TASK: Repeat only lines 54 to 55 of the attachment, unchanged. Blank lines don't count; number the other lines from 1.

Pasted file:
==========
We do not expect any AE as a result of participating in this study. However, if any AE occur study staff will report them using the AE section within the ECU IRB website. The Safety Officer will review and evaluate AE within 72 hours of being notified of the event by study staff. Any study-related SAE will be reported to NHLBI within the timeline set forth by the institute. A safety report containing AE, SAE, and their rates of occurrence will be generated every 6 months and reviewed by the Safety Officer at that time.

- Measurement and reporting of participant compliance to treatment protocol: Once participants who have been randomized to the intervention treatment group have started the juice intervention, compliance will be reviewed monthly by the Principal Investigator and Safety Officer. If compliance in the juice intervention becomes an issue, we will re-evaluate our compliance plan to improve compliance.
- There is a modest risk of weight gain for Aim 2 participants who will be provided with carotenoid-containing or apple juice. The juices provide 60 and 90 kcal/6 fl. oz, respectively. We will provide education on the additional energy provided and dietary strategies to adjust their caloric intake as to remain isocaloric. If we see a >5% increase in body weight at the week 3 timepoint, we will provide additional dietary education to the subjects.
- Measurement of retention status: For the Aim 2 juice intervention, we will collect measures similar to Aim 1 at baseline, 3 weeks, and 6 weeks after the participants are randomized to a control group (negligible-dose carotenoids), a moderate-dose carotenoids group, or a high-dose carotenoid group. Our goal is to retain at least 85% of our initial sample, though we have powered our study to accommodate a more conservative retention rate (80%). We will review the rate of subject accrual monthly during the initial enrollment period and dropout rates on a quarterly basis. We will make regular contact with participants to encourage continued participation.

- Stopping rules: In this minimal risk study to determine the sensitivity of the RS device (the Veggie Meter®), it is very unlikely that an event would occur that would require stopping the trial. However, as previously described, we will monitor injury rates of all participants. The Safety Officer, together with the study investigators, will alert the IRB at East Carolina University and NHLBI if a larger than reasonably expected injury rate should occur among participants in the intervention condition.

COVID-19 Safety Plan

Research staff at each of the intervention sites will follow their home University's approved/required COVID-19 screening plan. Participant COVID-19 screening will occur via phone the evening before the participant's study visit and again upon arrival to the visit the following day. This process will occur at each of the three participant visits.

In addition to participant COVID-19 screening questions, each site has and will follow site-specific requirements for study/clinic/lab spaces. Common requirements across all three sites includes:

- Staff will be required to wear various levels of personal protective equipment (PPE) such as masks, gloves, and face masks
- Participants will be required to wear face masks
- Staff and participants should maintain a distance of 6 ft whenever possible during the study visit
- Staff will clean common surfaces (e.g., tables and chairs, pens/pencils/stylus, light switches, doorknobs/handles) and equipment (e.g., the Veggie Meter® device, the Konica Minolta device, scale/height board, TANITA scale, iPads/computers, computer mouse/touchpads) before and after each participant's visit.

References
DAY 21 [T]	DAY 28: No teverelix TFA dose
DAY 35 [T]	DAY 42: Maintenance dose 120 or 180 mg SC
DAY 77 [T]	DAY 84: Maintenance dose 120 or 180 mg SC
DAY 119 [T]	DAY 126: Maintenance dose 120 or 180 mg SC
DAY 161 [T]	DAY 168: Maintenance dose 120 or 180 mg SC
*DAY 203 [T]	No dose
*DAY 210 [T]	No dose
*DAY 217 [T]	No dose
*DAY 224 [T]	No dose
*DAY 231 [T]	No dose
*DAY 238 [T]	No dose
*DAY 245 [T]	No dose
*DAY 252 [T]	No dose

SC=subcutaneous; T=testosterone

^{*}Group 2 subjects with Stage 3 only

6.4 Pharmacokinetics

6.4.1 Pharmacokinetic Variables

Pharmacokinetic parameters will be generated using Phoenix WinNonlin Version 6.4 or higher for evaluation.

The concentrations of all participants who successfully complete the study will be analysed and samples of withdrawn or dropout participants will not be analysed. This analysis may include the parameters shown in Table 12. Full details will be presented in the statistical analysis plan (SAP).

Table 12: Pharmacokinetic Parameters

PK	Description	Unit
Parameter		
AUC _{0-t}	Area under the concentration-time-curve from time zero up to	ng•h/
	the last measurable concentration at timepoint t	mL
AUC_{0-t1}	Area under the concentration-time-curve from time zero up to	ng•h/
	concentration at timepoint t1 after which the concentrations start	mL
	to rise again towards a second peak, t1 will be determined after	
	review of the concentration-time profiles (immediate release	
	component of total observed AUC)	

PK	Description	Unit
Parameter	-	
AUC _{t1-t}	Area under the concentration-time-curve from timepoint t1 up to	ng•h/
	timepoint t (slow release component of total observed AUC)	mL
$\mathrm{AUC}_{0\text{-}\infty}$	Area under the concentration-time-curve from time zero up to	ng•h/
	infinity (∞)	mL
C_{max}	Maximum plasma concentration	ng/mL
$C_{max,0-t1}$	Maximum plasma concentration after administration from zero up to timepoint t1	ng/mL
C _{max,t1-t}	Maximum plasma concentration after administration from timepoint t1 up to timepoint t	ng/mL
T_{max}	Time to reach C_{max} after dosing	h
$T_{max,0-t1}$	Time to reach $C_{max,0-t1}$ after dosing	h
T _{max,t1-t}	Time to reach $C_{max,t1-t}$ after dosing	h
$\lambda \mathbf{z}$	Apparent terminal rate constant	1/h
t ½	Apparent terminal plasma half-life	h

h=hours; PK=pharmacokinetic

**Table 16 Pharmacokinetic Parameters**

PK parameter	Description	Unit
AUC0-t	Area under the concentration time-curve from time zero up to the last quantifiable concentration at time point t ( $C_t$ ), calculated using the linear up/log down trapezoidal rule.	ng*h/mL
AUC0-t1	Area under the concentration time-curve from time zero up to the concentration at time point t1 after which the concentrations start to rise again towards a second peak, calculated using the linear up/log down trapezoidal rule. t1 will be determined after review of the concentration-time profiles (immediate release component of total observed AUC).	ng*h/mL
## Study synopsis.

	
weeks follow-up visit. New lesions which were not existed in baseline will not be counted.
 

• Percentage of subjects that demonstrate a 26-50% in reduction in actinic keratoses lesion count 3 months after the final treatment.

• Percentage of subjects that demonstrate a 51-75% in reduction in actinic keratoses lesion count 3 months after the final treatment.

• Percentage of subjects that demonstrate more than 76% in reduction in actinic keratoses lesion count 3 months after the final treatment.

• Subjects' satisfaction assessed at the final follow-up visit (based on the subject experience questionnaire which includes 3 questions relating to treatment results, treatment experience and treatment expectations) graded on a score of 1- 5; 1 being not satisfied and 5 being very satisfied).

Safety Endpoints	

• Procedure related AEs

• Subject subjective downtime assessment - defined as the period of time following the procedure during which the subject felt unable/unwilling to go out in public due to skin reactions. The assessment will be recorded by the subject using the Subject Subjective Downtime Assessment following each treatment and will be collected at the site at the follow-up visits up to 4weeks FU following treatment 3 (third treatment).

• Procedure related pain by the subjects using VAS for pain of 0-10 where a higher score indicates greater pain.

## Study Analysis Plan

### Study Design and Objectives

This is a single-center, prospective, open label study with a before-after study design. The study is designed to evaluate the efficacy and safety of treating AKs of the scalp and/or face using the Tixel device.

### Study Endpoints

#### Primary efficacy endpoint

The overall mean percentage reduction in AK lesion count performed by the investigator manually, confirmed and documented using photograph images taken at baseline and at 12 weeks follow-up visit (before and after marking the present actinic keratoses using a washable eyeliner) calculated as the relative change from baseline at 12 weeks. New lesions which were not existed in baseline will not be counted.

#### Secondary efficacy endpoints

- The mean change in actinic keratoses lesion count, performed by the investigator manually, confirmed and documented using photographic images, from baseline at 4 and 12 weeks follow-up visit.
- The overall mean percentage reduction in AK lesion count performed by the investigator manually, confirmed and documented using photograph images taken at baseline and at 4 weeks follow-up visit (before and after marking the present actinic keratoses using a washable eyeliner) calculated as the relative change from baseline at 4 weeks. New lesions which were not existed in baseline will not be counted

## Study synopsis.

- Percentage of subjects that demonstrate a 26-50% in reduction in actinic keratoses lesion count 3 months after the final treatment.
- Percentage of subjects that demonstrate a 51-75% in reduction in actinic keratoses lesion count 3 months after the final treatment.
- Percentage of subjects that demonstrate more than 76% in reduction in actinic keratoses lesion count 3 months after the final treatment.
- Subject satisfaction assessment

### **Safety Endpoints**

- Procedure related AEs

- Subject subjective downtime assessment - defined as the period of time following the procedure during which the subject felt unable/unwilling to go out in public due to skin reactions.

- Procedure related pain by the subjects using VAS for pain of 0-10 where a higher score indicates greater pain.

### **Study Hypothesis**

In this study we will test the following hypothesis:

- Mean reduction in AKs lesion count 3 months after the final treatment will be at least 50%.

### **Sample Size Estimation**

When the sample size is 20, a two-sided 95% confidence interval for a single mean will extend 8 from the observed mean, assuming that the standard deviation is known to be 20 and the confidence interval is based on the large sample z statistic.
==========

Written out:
T _{max,t1-t}	Time to reach $C_{max,t1-t}$ after dosing	h
$\lambda \mathbf{z}$	Apparent terminal rate constant	1/h